Security Experts:

Iranian Telegram Accounts Compromised

15 million Iranian Telegram users have reportedly had their phone number and their ID registered with the Telegram encrypted chat app compromised. In a paper to be presented at the Black Hat conference on Thursday, security researchers Collin Anderson and Claudio Guarnieri will outline their findings into the alleged compromise of more than a dozen Telegram accounts and the identification of 15 million Iranian users' telephone numbers. This, it is claimed, would have jeopardized the communications of activists, journalists and other people in sensitive positions in Iran.

Telegram is an app designed to offer privacy and confidentiality with end-to-end encryption. The company was founded by the Pavel and Nikolai Durov brothers, following Pavel Durov's sale of VK to the Mail.ru group in 2014. 

According to a report from Reuters, Telegram's vulnerability lies in its use of SMS messages to activate new devices. "When users want to log on to Telegram from a new phone," reports Reuters, "the company sends them authorization codes via SMS, which can be intercepted by the phone company and shared with the hackers, the researchers said."

Telegram itself has been quick to deny any serious problem. It points out that anyone can check whether a particular phone number is registered for any contact-based messaging service, including WhatsApp, Messenger and others. The automated API-based checks that were apparently used in this incident "are no longer possible since we introduced some limitations into our API this year."

As for the dozen or more accessed accounts, "this is hardly a new threat as we've been increasingly warning our users in certain countries about it. Last year we introduced 2-Step Verification specifically to defend users in such situations." This process would require newly registered phones to use a password as well as the received SMS token. "If you do that," says the statement, "there's nothing an attacker can do."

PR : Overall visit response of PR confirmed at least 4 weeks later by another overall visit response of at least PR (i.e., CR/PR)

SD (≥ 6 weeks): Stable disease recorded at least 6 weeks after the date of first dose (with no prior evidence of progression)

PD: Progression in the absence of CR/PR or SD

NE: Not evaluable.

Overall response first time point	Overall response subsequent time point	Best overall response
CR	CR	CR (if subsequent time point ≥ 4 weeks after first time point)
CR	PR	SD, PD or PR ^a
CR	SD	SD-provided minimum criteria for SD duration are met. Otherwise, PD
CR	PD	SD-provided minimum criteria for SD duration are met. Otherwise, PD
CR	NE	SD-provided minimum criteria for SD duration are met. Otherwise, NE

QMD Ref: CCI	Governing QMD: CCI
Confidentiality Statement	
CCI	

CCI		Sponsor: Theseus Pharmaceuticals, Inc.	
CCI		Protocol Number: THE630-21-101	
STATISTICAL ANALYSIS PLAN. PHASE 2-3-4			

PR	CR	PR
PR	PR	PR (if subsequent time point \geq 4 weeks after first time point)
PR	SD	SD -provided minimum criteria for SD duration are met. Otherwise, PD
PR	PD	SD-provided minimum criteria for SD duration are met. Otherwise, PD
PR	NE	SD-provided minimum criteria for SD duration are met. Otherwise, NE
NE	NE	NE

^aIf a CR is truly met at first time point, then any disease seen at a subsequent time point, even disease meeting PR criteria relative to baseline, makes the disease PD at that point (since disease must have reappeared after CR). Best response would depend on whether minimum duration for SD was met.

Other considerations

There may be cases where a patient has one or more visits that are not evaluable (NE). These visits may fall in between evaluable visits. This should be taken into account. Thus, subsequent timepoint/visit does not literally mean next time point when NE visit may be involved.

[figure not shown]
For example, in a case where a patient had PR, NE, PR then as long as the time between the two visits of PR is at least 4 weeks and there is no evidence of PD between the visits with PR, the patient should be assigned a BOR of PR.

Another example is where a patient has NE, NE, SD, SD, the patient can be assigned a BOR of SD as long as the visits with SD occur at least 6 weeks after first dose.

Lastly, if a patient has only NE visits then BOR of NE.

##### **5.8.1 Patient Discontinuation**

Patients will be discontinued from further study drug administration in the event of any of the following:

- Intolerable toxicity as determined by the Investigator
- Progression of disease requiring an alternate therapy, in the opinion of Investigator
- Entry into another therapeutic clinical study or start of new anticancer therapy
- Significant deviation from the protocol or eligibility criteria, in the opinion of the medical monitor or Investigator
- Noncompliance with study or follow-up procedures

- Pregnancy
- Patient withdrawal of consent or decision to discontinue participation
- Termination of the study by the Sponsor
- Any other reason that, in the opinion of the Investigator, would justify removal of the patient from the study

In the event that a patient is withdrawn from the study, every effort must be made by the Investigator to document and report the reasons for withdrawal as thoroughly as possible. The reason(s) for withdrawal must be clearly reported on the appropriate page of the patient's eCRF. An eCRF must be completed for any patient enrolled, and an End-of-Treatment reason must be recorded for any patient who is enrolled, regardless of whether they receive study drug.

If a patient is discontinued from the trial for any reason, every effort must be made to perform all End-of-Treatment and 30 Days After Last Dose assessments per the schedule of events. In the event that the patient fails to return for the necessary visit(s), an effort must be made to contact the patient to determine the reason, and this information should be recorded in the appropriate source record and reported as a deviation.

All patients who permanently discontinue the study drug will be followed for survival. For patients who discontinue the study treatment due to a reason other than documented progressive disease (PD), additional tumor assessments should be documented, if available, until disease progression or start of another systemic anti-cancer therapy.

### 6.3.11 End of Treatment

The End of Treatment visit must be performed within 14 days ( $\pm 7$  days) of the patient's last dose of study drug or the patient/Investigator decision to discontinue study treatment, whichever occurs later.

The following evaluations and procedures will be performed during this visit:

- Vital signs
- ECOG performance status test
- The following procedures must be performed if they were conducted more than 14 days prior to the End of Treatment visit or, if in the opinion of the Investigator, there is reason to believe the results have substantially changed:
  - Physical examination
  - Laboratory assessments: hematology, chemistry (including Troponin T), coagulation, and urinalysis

The suggestion from the researchers is that a mobile service provider may have intercepted connections and provided information to the hackers. The hackers are thought to the Rocket Kitten group, previously described as an Iranian state-sponsored APT group. 

Trend Micro commented in a research paper written in September 2015, "These facts suggest that Rocket Kitten may be engaging some sort of foreign political espionage campaign and may want to find regime-opponents active in driving policy in different ways."

The concern with this new research is that the group may also be active in seeking political activists and dissidents within Iran; although the researchers have so far declined to comment on whether they believe this particular activity was Iranian government sponsored. Nevertheless, the implication is clear. "'We see instances in which people ... are targeted prior to their arrest,' Anderson said. 'We see a continuous alignment across these actions,'" reports Reuters.

The Telegram compromise is a perfect illustration of the encryption quandary for western law enforcement. LEAs want encryption backdoors built into cryptographic systems, so that terrorists have less places to hide their communications. The problem is that such systems are equally used by journalists and dissidents under repressive regimes. If Telegram and other products had an FBI or Metropolitan Police backdoor, hacking groups such as Rocket Kitten would very soon find them.

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Kevin Townsend is a Senior Contributor at SecurityWeek. He has been writing about high tech issues since before the birth of Microsoft. For the last 15 years he has specialized in information security; and has had many thousands of articles published in dozens of different magazines – from The Times and the Financial Times to current and long-gone computer magazines.